making connections beyond the story

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Based on this study, the NCA looks like a useful measure of narrative listening comprehension. The researchers found that scores increase over the preschool years, are lower in kids with DLD, and are sensitive to changes after intervention (as found in this previous study). You can give the NCA, compare to other children age 4–6 using the data from Table I in the paper, and see whether your clients’ literal and inferential comprehension skills might warrant treatment (or whether your treatment is working).

Note that this is guideline data— with a small sample size, these aren’t definitive norms, but do provide us with a good start. See more research on development of inference skills here, and how to work on inferencing here and here.

 

Dawes, E., Leitão, S., Claessen, M., & Lingoh, C. (2019). Oral literal and inferential narrative comprehension in young typically developing children and children with developmental language disorder. International Journal of Speech-Language Pathology. doi: 10.1080/17549507.2019.1604803.

What we need to know about childhood trauma and narrative language skills

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Childhood maltreatment is an unfortunate reality, and we know that children who have experienced trauma are also likely to have lower language skills. The authors of this study looked specifically at narrative language skills in children removed from their homes because of maltreatment. Why narrative? Victims of suspected maltreatment are likely to be interviewed as part of criminal cases, and the interviews may be the only evidence of what happened to them. When the stakes are that high, it’s crucial that we know about these children’s narrative ability.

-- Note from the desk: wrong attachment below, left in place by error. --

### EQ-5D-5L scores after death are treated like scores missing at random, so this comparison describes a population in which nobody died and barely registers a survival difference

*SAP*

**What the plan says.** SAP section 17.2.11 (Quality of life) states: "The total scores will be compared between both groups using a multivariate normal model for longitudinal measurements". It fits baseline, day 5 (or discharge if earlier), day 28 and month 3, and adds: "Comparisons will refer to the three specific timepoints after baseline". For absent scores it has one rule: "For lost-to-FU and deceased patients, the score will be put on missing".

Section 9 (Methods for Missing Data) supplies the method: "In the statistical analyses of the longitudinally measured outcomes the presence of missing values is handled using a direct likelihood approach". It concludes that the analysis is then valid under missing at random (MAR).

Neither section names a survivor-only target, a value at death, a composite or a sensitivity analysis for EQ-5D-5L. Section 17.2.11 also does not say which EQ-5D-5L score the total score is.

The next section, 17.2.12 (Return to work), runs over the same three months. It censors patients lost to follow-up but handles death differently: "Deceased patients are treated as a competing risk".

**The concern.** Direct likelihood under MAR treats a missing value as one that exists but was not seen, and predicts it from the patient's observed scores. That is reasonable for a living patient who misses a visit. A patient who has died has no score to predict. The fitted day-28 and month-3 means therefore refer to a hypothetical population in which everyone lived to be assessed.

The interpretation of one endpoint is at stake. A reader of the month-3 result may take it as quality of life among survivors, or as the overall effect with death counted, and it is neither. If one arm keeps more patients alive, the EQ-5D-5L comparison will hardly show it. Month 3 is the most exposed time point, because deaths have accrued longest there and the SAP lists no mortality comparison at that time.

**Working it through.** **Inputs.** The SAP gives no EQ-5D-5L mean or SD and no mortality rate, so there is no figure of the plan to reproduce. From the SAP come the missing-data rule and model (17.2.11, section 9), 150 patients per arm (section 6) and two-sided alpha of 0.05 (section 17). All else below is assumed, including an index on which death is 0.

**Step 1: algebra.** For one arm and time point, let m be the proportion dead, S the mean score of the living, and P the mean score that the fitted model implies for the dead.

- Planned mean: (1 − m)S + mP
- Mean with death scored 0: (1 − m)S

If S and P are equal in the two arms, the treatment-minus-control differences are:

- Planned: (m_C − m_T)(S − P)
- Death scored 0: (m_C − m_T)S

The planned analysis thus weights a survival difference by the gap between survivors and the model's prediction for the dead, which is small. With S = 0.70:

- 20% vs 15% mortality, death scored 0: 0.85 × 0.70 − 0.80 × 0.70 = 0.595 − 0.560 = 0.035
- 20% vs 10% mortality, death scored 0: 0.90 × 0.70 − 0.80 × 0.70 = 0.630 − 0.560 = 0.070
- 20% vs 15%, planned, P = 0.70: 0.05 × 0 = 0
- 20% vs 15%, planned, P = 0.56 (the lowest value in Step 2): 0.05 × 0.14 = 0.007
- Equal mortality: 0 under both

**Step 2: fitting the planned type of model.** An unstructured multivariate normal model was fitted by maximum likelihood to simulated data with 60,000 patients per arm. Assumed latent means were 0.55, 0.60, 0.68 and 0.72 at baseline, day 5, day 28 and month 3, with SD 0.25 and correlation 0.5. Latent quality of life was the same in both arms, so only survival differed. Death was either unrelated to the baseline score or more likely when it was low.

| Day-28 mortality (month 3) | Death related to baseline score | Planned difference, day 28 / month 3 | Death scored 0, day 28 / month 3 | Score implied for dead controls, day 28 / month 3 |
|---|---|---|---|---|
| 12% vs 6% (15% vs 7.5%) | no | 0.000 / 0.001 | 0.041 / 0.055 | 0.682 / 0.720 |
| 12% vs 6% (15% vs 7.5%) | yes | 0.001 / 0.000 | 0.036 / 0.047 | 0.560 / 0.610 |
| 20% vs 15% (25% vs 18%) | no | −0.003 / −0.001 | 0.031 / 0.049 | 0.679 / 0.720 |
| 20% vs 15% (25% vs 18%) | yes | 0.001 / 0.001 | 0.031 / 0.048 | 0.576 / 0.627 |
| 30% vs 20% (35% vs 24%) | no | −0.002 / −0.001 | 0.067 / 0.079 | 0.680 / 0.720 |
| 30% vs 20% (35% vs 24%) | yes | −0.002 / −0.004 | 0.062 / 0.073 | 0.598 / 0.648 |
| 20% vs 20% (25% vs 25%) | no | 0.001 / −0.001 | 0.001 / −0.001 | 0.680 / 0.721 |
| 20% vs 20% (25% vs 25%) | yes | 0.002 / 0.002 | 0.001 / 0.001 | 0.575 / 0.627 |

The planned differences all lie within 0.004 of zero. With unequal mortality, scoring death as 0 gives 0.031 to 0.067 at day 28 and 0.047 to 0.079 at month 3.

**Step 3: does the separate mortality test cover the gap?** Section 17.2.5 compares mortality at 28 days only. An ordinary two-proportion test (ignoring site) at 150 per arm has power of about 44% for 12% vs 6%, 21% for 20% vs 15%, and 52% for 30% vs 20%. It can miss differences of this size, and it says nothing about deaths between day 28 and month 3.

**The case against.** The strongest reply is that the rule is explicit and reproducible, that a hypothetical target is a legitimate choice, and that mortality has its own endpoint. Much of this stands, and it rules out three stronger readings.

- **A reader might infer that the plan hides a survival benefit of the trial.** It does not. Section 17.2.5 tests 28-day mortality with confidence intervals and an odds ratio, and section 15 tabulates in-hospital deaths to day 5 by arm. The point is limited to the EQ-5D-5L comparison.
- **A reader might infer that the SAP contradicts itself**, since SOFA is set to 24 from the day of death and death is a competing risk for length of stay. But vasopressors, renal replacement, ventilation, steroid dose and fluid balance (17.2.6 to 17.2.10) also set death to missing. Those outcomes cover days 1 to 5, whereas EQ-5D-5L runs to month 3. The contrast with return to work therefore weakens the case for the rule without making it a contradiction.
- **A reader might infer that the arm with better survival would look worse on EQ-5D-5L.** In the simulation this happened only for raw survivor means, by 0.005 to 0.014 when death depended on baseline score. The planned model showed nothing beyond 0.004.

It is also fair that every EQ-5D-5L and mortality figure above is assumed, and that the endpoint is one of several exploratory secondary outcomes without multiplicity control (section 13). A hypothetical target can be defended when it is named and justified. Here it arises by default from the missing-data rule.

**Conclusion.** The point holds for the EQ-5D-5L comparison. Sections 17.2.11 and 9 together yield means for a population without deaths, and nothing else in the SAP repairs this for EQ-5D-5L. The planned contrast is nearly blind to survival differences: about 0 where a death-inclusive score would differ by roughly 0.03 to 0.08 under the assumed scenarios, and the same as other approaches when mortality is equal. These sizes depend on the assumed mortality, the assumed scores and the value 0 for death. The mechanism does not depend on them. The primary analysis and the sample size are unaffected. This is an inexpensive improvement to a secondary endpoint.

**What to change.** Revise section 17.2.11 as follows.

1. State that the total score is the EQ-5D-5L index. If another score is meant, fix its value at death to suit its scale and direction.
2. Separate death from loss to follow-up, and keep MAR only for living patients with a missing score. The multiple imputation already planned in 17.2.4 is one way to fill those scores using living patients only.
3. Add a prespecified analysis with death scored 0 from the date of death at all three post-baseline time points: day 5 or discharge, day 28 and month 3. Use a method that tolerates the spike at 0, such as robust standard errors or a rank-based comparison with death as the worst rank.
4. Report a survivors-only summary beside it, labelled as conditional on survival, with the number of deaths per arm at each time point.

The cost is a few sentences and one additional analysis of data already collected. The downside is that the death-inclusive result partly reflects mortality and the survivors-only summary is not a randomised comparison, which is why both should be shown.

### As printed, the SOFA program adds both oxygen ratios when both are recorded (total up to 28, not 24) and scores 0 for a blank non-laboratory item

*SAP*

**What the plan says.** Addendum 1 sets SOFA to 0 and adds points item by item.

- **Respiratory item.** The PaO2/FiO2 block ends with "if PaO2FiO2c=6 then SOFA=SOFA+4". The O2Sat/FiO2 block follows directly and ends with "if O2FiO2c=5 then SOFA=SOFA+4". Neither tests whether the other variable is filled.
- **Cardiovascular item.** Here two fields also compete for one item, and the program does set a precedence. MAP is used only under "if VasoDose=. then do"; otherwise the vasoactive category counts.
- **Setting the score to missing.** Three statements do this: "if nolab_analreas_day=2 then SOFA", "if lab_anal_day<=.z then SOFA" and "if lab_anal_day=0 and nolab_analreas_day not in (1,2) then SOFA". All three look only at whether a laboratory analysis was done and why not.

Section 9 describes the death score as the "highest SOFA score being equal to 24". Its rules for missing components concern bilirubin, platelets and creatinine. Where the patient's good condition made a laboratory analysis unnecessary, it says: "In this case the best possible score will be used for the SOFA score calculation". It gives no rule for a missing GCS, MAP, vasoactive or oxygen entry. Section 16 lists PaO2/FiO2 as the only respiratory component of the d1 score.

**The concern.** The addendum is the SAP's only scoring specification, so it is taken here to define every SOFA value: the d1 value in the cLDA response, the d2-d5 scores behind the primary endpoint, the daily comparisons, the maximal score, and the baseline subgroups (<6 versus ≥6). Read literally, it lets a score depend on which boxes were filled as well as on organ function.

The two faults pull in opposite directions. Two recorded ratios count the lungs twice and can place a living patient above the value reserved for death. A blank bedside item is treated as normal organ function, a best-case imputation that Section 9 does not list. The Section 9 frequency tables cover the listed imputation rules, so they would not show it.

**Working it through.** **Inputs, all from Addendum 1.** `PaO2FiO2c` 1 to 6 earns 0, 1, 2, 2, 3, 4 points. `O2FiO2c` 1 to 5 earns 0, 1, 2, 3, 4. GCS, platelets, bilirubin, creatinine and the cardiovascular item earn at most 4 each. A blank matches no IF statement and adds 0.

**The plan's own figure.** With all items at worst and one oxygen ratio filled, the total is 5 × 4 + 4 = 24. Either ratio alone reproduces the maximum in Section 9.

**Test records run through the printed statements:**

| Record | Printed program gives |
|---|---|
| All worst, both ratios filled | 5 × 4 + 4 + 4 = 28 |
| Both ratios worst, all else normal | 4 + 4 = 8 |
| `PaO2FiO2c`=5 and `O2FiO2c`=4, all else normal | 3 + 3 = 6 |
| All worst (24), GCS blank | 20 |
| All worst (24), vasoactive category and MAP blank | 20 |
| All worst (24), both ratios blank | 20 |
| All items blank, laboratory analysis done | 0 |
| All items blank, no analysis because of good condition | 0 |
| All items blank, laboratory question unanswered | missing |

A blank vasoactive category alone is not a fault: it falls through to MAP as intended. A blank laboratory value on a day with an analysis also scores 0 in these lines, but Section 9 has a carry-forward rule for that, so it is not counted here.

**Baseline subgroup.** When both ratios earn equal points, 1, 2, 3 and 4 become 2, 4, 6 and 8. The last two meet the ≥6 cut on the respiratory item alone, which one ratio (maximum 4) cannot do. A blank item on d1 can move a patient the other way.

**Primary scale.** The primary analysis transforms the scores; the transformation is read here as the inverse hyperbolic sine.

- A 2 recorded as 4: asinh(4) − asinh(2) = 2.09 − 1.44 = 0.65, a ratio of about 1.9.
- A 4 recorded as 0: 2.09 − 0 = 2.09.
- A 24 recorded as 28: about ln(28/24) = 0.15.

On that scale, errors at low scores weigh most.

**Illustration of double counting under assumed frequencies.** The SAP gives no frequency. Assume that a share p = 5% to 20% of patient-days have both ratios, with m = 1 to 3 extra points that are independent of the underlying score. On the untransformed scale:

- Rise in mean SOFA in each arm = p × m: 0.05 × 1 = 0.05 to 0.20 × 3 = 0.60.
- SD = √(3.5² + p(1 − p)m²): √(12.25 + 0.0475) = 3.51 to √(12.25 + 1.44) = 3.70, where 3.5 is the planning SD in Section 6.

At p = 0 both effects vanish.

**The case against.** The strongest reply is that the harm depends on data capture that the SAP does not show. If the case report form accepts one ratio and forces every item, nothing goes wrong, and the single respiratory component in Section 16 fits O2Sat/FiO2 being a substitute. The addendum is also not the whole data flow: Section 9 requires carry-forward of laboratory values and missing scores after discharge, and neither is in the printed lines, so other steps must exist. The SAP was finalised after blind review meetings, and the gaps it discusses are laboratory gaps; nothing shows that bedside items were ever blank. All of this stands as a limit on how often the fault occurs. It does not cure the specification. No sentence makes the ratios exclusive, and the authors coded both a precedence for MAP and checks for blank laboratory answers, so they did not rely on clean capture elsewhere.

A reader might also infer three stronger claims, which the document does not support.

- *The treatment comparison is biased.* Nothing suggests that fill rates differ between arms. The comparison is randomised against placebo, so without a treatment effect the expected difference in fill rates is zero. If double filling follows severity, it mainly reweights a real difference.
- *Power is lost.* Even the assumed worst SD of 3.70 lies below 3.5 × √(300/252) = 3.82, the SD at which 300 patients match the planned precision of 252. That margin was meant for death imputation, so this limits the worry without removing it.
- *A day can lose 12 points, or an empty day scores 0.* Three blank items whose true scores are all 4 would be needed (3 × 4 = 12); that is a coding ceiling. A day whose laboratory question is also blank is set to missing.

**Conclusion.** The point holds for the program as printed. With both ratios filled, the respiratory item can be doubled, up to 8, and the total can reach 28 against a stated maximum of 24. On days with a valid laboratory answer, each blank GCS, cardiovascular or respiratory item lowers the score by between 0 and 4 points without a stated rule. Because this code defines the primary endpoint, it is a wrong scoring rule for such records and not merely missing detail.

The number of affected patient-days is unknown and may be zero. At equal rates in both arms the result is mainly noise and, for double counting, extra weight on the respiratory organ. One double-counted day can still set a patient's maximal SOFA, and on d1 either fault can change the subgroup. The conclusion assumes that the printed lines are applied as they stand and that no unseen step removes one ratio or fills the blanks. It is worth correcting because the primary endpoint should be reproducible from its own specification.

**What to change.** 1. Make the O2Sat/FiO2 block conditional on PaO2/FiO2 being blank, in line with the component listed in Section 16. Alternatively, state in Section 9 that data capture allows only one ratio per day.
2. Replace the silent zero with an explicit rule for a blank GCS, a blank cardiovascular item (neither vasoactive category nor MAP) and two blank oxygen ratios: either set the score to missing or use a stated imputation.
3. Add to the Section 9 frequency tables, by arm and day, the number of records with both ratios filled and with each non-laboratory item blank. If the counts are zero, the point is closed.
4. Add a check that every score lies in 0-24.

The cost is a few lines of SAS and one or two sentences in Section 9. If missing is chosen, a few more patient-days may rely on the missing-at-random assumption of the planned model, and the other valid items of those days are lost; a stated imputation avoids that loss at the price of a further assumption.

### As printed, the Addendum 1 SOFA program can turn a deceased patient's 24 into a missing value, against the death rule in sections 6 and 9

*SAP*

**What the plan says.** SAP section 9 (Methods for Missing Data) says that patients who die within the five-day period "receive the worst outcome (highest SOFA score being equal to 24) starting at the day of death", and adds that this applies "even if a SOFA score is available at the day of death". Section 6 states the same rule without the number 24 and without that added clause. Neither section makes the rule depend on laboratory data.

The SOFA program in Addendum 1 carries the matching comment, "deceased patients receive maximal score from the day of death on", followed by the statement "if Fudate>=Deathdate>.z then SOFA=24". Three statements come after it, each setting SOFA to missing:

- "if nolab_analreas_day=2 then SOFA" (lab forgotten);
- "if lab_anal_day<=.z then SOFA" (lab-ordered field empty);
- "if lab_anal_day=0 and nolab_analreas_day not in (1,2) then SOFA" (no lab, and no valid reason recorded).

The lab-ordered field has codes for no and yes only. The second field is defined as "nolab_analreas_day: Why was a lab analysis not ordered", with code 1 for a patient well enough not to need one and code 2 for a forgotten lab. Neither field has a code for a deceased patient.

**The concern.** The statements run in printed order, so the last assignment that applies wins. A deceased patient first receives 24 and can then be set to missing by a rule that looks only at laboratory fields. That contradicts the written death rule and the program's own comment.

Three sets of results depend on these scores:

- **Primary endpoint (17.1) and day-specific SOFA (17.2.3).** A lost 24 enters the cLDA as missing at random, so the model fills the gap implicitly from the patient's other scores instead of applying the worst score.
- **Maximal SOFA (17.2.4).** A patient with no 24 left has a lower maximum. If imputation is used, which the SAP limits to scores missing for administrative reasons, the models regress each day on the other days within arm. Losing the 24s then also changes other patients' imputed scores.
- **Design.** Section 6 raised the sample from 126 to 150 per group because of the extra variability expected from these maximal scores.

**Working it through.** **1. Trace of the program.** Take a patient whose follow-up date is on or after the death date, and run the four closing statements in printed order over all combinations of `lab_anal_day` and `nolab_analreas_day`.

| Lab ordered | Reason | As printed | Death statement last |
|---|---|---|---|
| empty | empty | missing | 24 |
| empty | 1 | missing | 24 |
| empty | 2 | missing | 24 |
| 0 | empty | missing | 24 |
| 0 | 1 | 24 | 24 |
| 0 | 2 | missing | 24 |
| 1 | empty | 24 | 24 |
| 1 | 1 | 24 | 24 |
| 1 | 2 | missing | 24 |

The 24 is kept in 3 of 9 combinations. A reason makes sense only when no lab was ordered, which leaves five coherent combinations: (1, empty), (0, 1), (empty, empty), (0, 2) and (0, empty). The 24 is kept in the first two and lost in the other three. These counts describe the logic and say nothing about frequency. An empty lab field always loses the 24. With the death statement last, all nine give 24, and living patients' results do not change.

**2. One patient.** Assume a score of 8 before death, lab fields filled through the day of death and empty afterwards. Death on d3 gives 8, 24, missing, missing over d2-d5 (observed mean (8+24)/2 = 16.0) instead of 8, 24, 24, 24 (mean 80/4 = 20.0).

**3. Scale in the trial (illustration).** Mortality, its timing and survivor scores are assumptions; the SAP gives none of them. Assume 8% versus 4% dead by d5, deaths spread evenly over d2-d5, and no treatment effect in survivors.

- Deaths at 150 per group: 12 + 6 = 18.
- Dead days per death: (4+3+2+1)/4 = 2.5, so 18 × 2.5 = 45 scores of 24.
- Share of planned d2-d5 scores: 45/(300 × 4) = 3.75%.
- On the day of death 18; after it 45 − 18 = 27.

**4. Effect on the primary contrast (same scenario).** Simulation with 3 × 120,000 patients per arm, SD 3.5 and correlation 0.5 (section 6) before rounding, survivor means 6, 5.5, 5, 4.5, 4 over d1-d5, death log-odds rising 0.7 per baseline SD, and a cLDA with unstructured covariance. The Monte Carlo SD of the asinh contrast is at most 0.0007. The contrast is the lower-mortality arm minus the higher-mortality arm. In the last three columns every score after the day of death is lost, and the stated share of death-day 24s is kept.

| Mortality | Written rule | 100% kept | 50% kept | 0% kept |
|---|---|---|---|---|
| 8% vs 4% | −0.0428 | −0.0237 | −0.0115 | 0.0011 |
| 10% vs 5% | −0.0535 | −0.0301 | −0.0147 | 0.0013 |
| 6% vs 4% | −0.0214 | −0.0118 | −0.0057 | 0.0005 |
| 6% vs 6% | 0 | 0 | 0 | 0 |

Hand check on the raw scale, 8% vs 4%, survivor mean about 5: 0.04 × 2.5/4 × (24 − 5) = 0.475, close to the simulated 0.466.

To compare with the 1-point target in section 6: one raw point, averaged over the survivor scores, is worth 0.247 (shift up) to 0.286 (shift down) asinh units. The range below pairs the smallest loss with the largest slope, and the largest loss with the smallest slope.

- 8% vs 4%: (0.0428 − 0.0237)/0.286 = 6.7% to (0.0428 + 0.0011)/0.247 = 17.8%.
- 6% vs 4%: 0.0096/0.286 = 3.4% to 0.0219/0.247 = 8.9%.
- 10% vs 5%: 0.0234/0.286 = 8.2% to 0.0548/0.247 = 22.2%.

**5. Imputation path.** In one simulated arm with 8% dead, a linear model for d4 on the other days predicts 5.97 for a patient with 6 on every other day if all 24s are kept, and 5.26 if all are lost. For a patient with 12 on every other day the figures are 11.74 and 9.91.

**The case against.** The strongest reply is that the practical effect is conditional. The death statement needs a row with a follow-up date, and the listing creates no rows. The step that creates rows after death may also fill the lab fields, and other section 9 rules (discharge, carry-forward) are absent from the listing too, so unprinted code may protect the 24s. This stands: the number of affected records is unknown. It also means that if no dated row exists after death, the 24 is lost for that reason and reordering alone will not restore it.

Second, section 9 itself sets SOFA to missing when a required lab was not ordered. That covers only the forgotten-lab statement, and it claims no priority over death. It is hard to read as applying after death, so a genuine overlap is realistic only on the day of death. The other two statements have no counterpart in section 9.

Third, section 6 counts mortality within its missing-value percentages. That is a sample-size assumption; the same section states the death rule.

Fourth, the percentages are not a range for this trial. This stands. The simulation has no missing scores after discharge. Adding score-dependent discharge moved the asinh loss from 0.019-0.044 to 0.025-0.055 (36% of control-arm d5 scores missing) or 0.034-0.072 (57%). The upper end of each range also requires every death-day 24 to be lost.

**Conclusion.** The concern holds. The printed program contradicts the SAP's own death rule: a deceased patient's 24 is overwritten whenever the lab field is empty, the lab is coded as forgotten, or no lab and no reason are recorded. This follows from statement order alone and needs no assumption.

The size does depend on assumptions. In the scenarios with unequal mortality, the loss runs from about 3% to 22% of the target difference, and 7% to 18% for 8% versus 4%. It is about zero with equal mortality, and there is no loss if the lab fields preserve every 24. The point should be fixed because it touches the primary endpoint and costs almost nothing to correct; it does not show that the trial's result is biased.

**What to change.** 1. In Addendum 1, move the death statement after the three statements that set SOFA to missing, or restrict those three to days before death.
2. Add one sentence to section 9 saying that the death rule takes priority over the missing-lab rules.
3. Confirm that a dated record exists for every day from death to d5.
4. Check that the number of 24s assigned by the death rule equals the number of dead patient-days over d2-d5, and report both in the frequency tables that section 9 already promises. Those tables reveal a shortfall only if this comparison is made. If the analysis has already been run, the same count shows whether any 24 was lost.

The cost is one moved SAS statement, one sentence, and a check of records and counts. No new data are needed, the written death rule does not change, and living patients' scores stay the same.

The authors tested a group of elementary-aged children who were living away from their biological parents (with a relative, in foster care, or in a care facility) due to neglect and/or abuse. Children completed standardized tests of narrative and general language ability. Children’s narrative results were mixed, but 42% scored in the lower range, and they showed the most difficulty with producing (vs. comprehending) narratives. General language ability was related to narrative ability, but not perfectly. Children whose caregivers had lower levels of education also tended to have lower narrative skills. 

So what can we do about this? As a field, we can increase awareness about the impact of early experiences on language development and on children’s ability to report their experiences. In our practice, we can assess narrative production in children who’ve experienced trauma or who’ve had difficult home lives and help those children build crucial narrative skills. And of course, we can be part of the village that steps in to give support to the children who need it most. 

 

Snow, P. C., Timms, L., Lum, J. A. G., & Powell, M. B. (2019). Narrative language skills of maltreated children living in out-of-home care. International Journal of Speech-Language Pathology. doi:10.1080/17549507.2019.1598493.